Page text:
Jethawks 2B Delino DeShields was on my radar as he was the Astros organization’s #6 prospect going into 2013 (Baseball America). DeShields didn’t disappoint as he went 3-for-5 and scored a run from the top of the Jethawks order. Also for the Jethawks, 3B Matt Duffy popped a two-run homer over the centerfield wall to get his club on the board in the fourth inning.

But by that time, Bakersfield had already plated five runs and the final score was 6-3 in favor of the home team. DH Juan Duran and LF Kyle Waldrop each had two hits for the Blaze and Dyer made it through five innings, giving up just the two runs on the Duffy homer. Three Blaze relievers went the other four innings, giving up just a seventh-inning run and five hits.

DeShields was as advertised with the three hits including a double, two stolen bases and a run scored. Waldrop was another player I had my eye on going in. He was ranked by Baseball America as Cincinnati’s #22 prospect before the season and they were looking for him to improve on the eight home runs he hit last year at loA Dayton. He has definitely done that, with 13 dingers going into this game, but the slash line was a bit of a concern at .237/.291/.415. This game may have been an indication that Waldrop has gotten it going as he has had multi-hit games in three of the five games since then and has hit two more bombs to raise his total to 15. So the prodigious power is starting to show through in games and it was good to see him on a good night.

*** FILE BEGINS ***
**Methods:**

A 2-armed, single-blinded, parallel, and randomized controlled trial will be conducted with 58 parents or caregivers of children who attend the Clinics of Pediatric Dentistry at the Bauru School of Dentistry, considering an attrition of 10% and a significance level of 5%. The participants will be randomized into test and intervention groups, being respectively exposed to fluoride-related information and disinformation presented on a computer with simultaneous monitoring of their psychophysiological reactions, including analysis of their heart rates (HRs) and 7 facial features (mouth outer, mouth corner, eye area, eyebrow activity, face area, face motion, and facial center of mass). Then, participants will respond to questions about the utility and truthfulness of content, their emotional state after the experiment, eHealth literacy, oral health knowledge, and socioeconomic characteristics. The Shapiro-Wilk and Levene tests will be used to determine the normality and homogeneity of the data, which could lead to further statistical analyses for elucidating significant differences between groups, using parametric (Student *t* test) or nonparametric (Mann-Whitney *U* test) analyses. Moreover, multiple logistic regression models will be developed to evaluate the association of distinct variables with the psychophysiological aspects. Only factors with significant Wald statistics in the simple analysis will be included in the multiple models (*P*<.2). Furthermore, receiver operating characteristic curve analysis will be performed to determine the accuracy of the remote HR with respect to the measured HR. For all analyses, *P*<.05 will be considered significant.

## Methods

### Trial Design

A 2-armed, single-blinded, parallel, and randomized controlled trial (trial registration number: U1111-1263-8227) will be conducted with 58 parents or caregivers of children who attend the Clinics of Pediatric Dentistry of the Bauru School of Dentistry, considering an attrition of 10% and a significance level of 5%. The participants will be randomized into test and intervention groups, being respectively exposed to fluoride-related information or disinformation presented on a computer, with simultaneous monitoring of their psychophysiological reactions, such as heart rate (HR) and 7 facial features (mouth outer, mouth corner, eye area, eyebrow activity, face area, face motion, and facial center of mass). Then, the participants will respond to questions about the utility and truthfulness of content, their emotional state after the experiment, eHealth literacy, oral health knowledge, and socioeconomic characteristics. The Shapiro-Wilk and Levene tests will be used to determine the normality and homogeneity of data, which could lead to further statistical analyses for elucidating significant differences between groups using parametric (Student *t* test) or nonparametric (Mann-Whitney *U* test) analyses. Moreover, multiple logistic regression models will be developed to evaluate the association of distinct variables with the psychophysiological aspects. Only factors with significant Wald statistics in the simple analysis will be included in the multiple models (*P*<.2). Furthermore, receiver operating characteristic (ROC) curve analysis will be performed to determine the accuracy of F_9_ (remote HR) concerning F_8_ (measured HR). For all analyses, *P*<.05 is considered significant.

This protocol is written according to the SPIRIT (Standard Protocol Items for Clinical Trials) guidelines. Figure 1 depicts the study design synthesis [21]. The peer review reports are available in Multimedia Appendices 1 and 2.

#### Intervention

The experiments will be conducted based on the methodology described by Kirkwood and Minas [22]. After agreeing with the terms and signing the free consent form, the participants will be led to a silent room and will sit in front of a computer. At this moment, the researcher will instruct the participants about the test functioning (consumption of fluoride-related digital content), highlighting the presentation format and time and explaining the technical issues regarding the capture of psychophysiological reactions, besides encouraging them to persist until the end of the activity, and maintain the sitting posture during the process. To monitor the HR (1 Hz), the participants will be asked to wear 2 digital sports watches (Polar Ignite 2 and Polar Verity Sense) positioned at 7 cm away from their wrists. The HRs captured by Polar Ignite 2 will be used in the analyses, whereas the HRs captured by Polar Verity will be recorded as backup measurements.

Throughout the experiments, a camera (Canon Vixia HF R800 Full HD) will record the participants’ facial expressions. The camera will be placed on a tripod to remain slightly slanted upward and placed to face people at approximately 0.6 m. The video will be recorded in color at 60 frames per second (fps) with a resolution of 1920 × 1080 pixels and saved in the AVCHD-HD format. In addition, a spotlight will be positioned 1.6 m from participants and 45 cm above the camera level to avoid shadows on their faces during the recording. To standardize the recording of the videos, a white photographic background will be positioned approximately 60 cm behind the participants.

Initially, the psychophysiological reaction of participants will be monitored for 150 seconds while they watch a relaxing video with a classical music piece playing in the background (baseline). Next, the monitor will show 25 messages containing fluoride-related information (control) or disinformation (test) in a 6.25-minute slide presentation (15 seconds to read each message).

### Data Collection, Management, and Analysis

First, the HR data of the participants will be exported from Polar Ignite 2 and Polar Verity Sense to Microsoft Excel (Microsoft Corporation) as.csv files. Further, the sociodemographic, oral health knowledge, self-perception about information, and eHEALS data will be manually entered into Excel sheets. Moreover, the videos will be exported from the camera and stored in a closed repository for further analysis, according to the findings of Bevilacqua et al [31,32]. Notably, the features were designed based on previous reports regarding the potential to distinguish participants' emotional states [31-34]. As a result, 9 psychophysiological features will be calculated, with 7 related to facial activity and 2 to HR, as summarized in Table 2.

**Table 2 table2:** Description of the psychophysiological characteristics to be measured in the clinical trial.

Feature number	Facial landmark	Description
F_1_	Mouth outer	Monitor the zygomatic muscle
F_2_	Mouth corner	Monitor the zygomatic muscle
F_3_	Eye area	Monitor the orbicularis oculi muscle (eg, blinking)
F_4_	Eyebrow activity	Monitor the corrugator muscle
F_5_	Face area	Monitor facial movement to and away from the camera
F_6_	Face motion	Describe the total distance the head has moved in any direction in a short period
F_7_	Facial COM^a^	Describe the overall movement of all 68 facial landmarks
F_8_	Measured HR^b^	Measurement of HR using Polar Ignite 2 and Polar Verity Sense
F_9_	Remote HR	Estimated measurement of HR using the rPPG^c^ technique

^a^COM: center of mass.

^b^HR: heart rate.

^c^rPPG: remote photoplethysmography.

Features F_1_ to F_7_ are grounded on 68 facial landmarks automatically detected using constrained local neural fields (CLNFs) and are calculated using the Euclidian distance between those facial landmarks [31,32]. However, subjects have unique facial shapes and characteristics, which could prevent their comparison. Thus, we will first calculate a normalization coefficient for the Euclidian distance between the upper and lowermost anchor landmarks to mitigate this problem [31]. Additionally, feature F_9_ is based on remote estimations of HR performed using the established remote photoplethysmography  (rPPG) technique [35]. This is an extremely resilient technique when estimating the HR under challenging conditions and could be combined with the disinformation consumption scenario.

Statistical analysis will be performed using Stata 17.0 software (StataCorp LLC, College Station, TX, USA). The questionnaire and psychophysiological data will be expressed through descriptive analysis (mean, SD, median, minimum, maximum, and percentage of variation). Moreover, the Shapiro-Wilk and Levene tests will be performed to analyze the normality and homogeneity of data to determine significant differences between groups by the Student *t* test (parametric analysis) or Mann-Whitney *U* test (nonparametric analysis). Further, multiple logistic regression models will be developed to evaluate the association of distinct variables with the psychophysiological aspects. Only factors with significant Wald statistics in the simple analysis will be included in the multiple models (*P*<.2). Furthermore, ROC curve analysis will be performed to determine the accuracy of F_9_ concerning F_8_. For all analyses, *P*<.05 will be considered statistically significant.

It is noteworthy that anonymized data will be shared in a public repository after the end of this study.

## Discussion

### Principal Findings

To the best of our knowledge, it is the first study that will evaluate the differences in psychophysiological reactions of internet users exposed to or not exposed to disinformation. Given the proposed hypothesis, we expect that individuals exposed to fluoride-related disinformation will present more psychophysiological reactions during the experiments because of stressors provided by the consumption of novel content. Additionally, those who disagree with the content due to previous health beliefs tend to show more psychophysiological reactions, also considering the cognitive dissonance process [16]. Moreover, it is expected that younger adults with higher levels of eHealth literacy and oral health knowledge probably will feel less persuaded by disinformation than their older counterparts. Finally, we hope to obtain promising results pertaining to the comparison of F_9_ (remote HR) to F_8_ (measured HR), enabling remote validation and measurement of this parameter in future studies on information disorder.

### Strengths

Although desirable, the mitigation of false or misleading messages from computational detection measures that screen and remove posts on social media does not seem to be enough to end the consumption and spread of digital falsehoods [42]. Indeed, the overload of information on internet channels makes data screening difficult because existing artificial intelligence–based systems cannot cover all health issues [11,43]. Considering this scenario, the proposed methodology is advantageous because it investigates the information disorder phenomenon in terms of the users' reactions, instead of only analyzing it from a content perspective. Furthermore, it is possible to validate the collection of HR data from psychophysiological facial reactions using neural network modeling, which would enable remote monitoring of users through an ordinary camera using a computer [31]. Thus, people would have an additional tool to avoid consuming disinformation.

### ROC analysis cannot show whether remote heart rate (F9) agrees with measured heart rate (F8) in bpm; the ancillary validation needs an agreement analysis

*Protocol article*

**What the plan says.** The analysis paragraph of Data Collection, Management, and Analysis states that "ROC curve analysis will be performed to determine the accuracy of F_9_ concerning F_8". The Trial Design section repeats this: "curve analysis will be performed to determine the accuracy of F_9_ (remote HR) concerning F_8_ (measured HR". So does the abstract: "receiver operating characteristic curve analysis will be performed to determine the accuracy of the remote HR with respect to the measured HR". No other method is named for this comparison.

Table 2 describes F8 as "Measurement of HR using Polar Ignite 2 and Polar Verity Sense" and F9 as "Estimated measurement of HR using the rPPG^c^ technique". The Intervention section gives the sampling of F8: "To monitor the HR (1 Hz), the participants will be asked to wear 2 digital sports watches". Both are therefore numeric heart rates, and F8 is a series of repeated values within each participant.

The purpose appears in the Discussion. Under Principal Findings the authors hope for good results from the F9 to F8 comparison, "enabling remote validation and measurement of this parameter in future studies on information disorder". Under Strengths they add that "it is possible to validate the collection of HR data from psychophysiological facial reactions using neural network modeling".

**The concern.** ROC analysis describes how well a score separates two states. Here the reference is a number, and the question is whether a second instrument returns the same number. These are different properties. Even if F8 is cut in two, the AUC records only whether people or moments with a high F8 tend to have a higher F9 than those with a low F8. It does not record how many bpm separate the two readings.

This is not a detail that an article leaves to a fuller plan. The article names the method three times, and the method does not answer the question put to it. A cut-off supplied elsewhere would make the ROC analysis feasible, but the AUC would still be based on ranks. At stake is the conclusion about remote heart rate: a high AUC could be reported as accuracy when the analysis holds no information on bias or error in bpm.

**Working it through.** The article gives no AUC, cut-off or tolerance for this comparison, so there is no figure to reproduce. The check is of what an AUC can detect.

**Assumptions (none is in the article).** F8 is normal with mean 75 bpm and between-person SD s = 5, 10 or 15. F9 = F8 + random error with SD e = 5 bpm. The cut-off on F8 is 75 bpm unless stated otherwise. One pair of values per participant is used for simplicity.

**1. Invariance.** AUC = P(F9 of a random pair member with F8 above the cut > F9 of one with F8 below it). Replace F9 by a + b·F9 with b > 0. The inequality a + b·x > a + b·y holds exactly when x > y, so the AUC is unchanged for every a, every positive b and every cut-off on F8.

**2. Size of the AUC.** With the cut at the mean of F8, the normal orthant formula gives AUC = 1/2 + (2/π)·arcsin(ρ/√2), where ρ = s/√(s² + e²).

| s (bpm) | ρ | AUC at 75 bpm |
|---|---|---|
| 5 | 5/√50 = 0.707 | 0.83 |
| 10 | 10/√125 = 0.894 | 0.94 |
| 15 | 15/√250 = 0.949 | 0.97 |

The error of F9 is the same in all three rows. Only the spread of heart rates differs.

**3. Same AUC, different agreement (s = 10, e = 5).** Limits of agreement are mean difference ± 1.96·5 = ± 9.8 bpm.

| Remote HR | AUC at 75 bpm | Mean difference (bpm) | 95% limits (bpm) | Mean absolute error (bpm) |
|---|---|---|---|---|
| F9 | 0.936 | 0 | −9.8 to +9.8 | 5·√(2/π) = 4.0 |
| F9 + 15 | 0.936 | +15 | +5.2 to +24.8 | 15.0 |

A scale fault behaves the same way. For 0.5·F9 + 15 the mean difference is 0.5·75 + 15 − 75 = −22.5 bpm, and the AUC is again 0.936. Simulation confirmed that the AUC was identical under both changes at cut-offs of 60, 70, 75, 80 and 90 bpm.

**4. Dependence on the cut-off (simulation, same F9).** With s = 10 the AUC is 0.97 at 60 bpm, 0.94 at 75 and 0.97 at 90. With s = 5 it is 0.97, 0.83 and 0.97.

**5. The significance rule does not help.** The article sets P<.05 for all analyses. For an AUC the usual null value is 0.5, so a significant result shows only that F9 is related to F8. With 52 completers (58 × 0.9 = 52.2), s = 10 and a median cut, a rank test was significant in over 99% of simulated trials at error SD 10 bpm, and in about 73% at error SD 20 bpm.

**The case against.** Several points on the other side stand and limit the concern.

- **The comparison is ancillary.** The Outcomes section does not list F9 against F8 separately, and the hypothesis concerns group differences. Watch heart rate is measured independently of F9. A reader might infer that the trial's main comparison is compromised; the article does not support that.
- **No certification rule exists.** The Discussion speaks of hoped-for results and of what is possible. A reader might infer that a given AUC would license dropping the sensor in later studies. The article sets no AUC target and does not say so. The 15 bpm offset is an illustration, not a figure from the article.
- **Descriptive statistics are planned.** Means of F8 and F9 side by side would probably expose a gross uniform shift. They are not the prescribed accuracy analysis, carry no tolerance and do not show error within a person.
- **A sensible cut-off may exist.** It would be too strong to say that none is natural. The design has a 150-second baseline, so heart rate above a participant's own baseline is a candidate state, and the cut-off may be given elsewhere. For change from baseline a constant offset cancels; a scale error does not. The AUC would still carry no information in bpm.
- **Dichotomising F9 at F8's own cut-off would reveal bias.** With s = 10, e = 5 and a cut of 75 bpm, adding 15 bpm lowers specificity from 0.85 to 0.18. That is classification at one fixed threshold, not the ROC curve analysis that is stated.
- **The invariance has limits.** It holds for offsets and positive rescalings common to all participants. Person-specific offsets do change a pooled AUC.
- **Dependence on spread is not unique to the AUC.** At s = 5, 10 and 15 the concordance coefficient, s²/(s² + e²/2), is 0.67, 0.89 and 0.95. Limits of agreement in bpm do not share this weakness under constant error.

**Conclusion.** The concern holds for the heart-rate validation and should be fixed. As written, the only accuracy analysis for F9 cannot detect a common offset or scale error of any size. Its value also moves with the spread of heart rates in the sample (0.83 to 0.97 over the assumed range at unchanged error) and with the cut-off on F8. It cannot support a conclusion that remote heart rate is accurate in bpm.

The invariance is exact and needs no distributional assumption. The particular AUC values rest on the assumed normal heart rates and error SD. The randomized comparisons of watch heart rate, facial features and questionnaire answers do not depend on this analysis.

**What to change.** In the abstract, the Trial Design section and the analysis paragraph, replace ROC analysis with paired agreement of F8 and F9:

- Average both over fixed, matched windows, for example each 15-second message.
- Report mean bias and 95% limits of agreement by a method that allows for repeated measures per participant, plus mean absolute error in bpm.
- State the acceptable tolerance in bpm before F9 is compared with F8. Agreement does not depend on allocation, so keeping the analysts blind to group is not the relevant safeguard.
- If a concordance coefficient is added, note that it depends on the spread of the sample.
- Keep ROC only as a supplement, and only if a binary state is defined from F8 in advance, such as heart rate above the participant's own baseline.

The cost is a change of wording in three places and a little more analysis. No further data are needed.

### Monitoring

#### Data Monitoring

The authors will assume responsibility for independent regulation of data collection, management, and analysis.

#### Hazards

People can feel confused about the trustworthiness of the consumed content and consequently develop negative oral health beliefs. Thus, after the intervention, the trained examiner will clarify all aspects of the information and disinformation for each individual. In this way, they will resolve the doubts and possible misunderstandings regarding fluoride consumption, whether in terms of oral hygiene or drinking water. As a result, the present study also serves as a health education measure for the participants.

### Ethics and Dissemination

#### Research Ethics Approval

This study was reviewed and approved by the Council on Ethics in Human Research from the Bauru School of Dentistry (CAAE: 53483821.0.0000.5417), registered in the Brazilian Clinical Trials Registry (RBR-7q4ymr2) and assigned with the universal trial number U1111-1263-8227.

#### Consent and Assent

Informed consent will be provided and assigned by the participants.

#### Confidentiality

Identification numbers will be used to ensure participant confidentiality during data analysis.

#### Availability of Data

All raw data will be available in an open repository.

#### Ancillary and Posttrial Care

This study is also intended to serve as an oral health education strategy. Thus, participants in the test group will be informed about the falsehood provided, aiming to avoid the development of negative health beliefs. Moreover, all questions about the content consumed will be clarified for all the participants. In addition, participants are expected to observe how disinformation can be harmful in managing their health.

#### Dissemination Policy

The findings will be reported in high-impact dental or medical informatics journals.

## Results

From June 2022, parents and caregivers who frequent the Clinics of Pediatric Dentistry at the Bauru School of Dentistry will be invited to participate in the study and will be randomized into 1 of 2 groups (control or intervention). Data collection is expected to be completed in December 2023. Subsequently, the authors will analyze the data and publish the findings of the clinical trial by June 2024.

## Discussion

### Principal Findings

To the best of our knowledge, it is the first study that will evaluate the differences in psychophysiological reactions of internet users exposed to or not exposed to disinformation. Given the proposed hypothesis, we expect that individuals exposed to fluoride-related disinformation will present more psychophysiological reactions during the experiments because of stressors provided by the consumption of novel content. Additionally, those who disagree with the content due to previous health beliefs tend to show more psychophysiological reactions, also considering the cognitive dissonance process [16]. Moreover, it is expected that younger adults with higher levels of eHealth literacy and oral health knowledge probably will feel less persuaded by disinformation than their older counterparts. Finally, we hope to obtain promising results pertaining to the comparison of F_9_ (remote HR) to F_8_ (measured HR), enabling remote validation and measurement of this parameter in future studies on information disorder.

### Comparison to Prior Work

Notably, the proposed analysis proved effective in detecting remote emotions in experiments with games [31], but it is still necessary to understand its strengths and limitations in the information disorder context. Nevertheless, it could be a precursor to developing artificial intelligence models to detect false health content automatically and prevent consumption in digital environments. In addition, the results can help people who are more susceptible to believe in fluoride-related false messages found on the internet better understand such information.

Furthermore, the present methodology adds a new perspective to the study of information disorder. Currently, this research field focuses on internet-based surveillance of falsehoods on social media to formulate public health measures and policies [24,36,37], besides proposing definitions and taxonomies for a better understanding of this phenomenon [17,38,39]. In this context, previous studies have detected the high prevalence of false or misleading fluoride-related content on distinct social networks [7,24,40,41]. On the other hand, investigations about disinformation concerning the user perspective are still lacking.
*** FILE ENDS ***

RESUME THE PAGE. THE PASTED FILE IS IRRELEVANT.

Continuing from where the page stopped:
The trip to Bakersfield was good in every way and it will be the first of many. The 72-year old ballpark wasn’t a hindrance to the baseball experience but it could have been better with a bigger crowd to rally behind the home win. The new owners, Gene Voiland and Chad Hathaway of the Bakersfield Sports Group LLC, have a nice message to fans inside the program/yearbook where they pledge to “provide the best experience we can for our fans so you leave our games having had a good time.” They go on to talk about a new ballpark complex that they expect to have in place for 2014. Maybe that is what it will take to get the fans back out in big numbers.

With nearly 350,000 residents and reliable sunny weather, Bakersfield has the two biggest components it needs to draw big baseball crowds. The direction of the ownership is a huge plus and it looks to be on the way to getting Bakersfield out of the California League basement as far as attendance.

The staff at Sam Lynn Ballpark made for a great ballpark experience and they treated each fan with the hospitality that you don’t always get at a professional sporting event. This is a California League club and there is a standard throughout the league that fits with what goes on in minor league parks nationwide. There’s always great baseball talent on the field at this level, but whether it is a good night for the home team or an off night, the staff makes sure that you’re having a good time on a summer night out. The Bakersfield Blaze are no different and they did it up right. It can only get better if they get a brand-new facility.


Jethawks vs. Blaze Game Story

Box Score

Sam Lynn Ballpark History from Blaze website

New ballpark story at

New ballpark story at

Sam Lynn Ballpark review at

Sam Lynn Ballpark review at UncleBobsBallparks